Needle-stick injuries and splash exposures among health-care workers at a tertiary care hospital in north-western Tanzania
Background: Needle-stick injuries (NSIs) and splash exposures carry a risk of occupational acquisition of HIV and other blood borne pathogens to healthcare workers (HCWs) involved in clinical care. This study was carried out to determine the frequency and factors contributing to NSIs and splash exposures as well as post-exposure practices among HCWs in our centre.
Methods: This was a cross-sectional study among healthcare workers which was conducted at Bugando Medical Centre (BMC) over a one-year period between April 2013 and March 2014.
Results: Out of 436 HCWs who participated in this study, 212 (48.6%) reported incidents of NSIs and splash exposures within the previous 12 months. NSIs were reported by 65.1% (n= 138) and splash exposures by 27.4% (n = 58). Sixteen (7.5%) respondents had both NSIs and splash exposures. High rates of NSIs were observed among nurses (71.0%), during procedures (53.6%) and occurred commonly in the Accident and Emergency department (33.3%). Hollow bore needles were responsible for 63.8% of NSIs. Splash exposures occurred more commonly in operating theatre (41.4%). At the time of the exposure, 116 (54.7%) HCWs wore protective equipment. The most common action following exposure was washing the site with soap and water (55.6%). Only 68 (32.1%) reported the incident of exposure to the relevant authority. Healthcare workers aged ≤ 40 years; those with work experience of ≤ 5 years and those not trained on issues related to infection prevention and occupational risk reduction were more likely to be exposed to any type of occupational injuries studied. While male healthcare workers were less likely to be exposed to NSIs, female were more likely to encounter both NSIs and mucocutaneous splashes (p < 0.001). The majority of HCWs, 185 (87.3%) were not adequately immunized for hepatitis B virus and only 17 (8.0%) were fully vaccinated, having received three doses of the vaccine. Only 16.7% of exposed HCWs received post-exposure prophylaxis for HIV. Subsequent six-month follow-up for HIV showed zero seroconversion.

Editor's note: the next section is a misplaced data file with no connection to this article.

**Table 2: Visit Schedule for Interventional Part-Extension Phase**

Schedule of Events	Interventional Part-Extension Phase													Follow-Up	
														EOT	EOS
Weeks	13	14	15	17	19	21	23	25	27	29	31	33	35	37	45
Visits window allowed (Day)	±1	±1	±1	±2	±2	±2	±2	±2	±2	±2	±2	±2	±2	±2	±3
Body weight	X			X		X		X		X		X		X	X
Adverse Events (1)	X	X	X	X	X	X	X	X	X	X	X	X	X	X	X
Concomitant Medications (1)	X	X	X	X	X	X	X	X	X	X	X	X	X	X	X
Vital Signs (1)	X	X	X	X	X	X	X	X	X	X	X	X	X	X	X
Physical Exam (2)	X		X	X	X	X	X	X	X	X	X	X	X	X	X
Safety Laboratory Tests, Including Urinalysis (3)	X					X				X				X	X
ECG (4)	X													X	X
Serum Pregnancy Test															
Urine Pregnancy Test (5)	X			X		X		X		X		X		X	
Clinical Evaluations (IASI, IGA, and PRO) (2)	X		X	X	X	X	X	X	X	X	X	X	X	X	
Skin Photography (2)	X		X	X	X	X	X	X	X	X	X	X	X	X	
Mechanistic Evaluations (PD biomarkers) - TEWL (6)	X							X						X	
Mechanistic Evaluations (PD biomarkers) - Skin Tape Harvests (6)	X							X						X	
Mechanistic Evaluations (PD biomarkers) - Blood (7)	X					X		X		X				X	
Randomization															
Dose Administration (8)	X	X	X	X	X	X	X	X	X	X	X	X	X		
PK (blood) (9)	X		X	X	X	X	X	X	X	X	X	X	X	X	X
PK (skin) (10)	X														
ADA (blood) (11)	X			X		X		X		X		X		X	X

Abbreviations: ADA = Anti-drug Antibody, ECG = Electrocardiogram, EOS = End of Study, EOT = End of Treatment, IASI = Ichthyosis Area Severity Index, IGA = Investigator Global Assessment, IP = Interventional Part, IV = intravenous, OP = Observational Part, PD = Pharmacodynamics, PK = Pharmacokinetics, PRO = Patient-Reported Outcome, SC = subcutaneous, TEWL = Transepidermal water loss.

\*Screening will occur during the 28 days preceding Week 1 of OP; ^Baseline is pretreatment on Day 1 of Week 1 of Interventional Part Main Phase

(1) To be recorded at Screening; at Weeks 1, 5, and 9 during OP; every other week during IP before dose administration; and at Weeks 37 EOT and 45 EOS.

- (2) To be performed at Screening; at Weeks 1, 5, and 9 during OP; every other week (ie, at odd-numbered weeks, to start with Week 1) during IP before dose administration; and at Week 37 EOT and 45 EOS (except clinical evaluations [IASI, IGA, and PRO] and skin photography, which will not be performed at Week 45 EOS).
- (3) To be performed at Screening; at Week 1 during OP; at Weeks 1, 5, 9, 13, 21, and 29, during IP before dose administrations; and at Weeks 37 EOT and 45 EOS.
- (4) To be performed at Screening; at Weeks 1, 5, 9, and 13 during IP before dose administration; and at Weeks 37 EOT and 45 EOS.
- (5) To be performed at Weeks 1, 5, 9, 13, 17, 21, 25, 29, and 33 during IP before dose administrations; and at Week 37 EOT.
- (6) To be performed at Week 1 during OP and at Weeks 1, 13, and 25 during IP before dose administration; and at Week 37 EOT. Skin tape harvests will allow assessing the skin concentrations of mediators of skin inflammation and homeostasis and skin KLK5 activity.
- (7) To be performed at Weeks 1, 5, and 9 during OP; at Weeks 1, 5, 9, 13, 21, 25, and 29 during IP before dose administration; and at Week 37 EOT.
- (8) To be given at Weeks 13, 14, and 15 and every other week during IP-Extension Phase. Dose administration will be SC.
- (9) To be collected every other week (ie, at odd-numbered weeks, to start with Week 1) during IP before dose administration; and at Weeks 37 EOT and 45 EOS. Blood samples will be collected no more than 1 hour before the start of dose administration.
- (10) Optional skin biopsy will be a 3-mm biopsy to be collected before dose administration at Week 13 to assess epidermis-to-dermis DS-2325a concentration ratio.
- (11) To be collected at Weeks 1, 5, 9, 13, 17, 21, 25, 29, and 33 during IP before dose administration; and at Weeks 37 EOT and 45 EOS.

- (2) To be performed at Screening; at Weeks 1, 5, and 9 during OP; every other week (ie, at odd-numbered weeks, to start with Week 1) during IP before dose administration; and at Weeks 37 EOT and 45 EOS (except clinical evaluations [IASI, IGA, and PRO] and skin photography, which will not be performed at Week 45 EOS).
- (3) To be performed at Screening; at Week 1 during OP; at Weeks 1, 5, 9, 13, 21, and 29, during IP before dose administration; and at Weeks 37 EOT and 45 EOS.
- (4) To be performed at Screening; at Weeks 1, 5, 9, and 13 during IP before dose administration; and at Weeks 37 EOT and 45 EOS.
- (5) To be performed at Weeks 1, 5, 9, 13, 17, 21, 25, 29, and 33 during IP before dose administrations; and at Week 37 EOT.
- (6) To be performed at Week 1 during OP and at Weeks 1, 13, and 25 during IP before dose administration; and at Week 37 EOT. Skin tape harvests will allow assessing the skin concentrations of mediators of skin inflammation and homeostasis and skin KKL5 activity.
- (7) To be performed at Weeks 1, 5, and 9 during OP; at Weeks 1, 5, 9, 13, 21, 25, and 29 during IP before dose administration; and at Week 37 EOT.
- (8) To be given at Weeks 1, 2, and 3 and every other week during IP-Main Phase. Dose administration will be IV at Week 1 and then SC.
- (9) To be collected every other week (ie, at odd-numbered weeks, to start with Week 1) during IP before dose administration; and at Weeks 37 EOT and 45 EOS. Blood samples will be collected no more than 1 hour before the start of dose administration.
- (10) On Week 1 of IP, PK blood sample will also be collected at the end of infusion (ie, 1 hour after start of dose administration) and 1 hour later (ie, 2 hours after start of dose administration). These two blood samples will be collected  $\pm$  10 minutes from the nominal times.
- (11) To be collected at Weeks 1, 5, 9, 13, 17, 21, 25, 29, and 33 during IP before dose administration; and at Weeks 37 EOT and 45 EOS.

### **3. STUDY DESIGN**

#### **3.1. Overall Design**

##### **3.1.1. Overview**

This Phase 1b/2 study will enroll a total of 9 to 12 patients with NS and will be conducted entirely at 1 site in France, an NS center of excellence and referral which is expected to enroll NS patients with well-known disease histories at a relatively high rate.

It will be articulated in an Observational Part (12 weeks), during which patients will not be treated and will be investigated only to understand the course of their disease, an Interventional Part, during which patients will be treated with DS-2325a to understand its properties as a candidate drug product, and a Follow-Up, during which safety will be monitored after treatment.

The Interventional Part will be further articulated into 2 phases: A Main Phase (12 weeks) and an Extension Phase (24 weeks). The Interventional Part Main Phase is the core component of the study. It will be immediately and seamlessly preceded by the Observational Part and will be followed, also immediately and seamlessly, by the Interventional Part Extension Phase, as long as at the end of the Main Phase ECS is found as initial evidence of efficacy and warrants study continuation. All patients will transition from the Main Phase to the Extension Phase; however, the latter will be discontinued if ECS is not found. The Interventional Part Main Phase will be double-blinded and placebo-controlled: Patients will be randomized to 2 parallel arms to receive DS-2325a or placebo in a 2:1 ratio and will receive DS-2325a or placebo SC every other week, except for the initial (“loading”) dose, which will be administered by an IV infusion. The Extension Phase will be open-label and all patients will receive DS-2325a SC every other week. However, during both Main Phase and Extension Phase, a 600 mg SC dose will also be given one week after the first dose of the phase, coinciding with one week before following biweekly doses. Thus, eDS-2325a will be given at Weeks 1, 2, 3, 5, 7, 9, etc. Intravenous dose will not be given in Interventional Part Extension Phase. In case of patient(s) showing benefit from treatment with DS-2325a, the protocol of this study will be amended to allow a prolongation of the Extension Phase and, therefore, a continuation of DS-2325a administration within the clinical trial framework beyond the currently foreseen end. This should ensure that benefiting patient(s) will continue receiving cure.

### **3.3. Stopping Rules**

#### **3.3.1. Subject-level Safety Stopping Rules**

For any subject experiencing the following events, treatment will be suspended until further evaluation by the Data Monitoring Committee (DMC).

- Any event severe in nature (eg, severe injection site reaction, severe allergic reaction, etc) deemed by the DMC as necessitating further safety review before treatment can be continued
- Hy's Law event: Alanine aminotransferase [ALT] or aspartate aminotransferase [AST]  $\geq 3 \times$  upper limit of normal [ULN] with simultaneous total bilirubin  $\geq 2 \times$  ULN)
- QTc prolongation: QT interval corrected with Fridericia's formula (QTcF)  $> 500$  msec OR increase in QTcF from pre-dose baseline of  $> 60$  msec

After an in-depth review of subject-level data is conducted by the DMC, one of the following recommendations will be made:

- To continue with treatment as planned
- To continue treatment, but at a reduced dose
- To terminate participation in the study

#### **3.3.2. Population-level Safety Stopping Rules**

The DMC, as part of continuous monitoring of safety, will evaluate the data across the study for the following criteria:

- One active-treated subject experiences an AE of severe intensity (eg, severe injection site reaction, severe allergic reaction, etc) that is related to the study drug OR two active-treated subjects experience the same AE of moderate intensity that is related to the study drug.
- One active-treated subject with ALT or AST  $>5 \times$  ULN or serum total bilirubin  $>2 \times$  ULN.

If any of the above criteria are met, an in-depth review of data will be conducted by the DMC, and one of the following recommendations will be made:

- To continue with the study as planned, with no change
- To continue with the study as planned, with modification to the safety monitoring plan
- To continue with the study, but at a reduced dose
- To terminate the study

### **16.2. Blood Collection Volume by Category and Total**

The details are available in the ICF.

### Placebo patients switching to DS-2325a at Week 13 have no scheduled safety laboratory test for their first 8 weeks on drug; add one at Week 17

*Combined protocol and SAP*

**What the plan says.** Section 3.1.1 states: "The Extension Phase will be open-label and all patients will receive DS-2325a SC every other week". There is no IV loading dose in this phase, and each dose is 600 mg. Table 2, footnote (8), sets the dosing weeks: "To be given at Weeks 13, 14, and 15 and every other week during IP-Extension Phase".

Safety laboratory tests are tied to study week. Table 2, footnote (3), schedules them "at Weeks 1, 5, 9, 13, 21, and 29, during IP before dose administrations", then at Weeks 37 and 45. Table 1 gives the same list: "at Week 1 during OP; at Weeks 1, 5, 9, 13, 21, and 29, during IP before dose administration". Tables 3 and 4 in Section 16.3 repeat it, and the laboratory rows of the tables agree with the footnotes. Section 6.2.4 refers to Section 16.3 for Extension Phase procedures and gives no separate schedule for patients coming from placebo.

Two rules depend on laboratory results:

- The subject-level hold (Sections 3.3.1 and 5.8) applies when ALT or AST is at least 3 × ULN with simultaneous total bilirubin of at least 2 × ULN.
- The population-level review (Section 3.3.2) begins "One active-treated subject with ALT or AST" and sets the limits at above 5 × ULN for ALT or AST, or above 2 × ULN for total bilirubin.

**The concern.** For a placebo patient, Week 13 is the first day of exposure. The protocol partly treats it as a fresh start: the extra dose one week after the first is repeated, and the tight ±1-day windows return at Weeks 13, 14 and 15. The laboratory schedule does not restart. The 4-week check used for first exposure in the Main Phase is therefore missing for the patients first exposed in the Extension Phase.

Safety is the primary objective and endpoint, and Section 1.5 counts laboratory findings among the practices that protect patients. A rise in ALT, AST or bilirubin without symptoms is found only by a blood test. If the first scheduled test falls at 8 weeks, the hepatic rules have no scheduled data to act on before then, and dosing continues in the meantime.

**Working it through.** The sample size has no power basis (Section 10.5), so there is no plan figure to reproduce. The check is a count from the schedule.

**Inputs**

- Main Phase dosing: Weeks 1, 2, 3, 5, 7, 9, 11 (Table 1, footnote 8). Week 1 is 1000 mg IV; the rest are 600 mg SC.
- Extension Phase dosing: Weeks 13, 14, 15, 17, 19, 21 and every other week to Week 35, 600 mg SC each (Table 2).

Conclusion: NSIs and splash exposures are common among HCWs at our centre and are under-reported. Post-exposure management is generally poor. All HCWs should be trained on issues related to infection prevention and occupational risk reduction. The hospital should establish surveillance system for registering, reporting and management of occupational injuries and exposures.